Quantcast
What Happens When a Chef Intentionally Cuts the Power at His Packed Restaurant

For one whole evening restaurant Amass in Copenhagen went dark when Matt Orlando marked Earth Hour by cutting all power in his restaurant during dinner service.

It should be the kitchen nightmare to end all nightmares: a restaurant blacked out with no electricity, chefs scampering to build fires while whiney diners run off and vent their fury online about collapsing souffles. But what if you were bonkers enough to force this regimented dogma on yourself, and voluntarily turn off all power in your restaurant for the whole night? Who would be enough of a masochist to expose themselves to this torture?

Matt Orlando, head chef at Amass in Copenhagen, sees purpose where others see torture. His restaurant on Refshaleøen's old industrial island, on the fringes of hippie town Christiania and in sight of the Little Mermaid, has a happy habit of testing the limits: he turns leftover bread into chips, melts candles into firestarters for the fire outside, and ferments discarded stems.

Matt Orlando and James Knappett. Illustrations by Lena Trachsel

To mark Earth Hour on March 25, an annual event that encourages people to switch off non-essential electricity for an hour, Amass hosted a dinner where everything was blacked out: No power, no lights, no Spotify playlist on the stereo. Diners were under strict instructions of no cameras and no phones in the restaurants, which also meant no bloggers snapping the soul out of the party with those two-handed helicopter shots over their plates.

READ MORE: Dining in Total Darkness Might Save Your Relationship

In the spirit of this event, we got illustrator Lena Trachsel to sketch the dinner as it happened.

James Lowe and Daniel Burns

"We wanted to do something for Earth Hour," said Orlando. "And cutting all power represents what we are trying to do with this restaurant. Just on steroids."

To cook this blackout dinner, Orlando gathered a crew of likeminded chefs equally thrilled by the prospect of raw cooking and flames: Daniel Burns, formerly of Luksus in Brooklyn, James Lowe from Lyle's in London, and James Knappett from Kitchen Table. A makeshift barbecue station was set up by the bike racks outside the kitchen door, a Green Egg grill was smoking on the worktop, and the hip-hop playlist was replaced by a pair of bearded buskers sitting on upturned milk crates playing guitar and pounding a cajon box drum.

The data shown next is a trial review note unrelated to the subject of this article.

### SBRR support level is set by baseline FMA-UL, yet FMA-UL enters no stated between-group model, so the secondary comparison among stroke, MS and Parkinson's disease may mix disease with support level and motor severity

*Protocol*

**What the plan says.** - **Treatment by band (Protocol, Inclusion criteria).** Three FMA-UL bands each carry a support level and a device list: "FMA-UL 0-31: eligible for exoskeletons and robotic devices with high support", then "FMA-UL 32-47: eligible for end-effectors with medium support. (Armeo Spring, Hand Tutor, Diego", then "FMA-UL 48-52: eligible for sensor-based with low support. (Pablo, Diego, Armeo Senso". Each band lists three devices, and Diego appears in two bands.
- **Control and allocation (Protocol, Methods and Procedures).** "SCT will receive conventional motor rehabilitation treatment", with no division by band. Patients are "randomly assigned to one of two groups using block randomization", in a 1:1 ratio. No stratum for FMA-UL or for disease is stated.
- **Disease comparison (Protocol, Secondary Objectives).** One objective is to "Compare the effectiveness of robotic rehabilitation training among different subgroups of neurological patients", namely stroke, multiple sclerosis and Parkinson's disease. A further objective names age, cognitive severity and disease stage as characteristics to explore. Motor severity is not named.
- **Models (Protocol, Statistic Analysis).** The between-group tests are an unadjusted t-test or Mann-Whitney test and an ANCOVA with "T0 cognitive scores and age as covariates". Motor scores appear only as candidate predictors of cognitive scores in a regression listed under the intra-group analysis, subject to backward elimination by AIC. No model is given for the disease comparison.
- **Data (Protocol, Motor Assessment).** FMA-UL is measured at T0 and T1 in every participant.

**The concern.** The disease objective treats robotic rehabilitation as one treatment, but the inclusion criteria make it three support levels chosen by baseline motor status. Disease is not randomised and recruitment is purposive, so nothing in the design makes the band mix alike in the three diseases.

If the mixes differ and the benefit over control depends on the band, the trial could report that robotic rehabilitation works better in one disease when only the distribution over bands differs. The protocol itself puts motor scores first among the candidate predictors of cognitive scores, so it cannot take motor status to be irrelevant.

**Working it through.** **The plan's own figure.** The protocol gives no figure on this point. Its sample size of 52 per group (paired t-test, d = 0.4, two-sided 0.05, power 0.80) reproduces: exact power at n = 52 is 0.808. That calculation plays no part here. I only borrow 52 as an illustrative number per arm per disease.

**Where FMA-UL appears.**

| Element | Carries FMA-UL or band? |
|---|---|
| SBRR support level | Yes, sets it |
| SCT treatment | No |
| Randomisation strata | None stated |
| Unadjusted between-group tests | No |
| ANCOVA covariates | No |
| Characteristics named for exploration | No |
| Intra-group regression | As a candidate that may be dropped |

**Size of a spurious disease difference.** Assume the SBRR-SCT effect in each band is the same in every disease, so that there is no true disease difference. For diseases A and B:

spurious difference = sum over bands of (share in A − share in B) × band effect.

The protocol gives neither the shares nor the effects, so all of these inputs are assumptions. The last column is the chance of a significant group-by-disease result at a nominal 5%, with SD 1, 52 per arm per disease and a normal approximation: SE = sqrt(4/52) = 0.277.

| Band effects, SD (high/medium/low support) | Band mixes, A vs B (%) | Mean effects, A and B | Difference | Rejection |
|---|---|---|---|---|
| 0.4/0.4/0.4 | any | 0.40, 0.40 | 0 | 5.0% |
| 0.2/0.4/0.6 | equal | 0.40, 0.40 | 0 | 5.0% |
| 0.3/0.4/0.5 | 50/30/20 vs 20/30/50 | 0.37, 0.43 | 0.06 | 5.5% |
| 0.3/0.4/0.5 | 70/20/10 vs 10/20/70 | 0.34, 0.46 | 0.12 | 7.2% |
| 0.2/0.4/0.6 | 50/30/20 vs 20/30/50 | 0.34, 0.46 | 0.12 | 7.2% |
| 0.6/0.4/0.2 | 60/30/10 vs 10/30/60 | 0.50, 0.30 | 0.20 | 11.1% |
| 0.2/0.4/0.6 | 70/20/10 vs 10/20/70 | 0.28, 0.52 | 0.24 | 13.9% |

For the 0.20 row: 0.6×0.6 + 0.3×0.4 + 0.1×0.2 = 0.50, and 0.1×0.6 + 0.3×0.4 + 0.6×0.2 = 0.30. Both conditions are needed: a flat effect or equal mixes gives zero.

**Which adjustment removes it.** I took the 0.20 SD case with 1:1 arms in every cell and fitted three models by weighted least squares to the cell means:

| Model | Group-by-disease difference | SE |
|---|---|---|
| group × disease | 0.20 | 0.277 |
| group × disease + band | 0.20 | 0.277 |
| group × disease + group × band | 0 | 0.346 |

"I'm excited about the amount of stuff we are doing on the grill," said Orlando, "Just to see whether that kiss of the fire is going to be consistent throughout the meal—it will be chaos. I have no doubt about that."

Besides the nod to Earth Hour, the dinner was spurred on by a real life accidental clusterfuck that happened back in December. With a packed dining room on a Friday evening at 7:30 PM, all electricity at Amass cut out. With no improvement in sight until midnight, Orlando walked around each table and offered to book the guests in for another day. Or to stay and eat—free of charge—whatever the kitchen could rustle up. The chefs hoped half of the dining room would run away. In the end, only one table left.

But necessity is the mother of invention, and something magical happened. Not just in the dining room, but also in the kitchen. The duck, which they had been cooking sous vide, now had to be thrown on the barbecue raw. "It tasted way better," said Orlando. "After that, we stated grilling all the ducks like that every night.

READ MORE: The Future Is a Restaurant Apocalypse and I'm Armed and Ready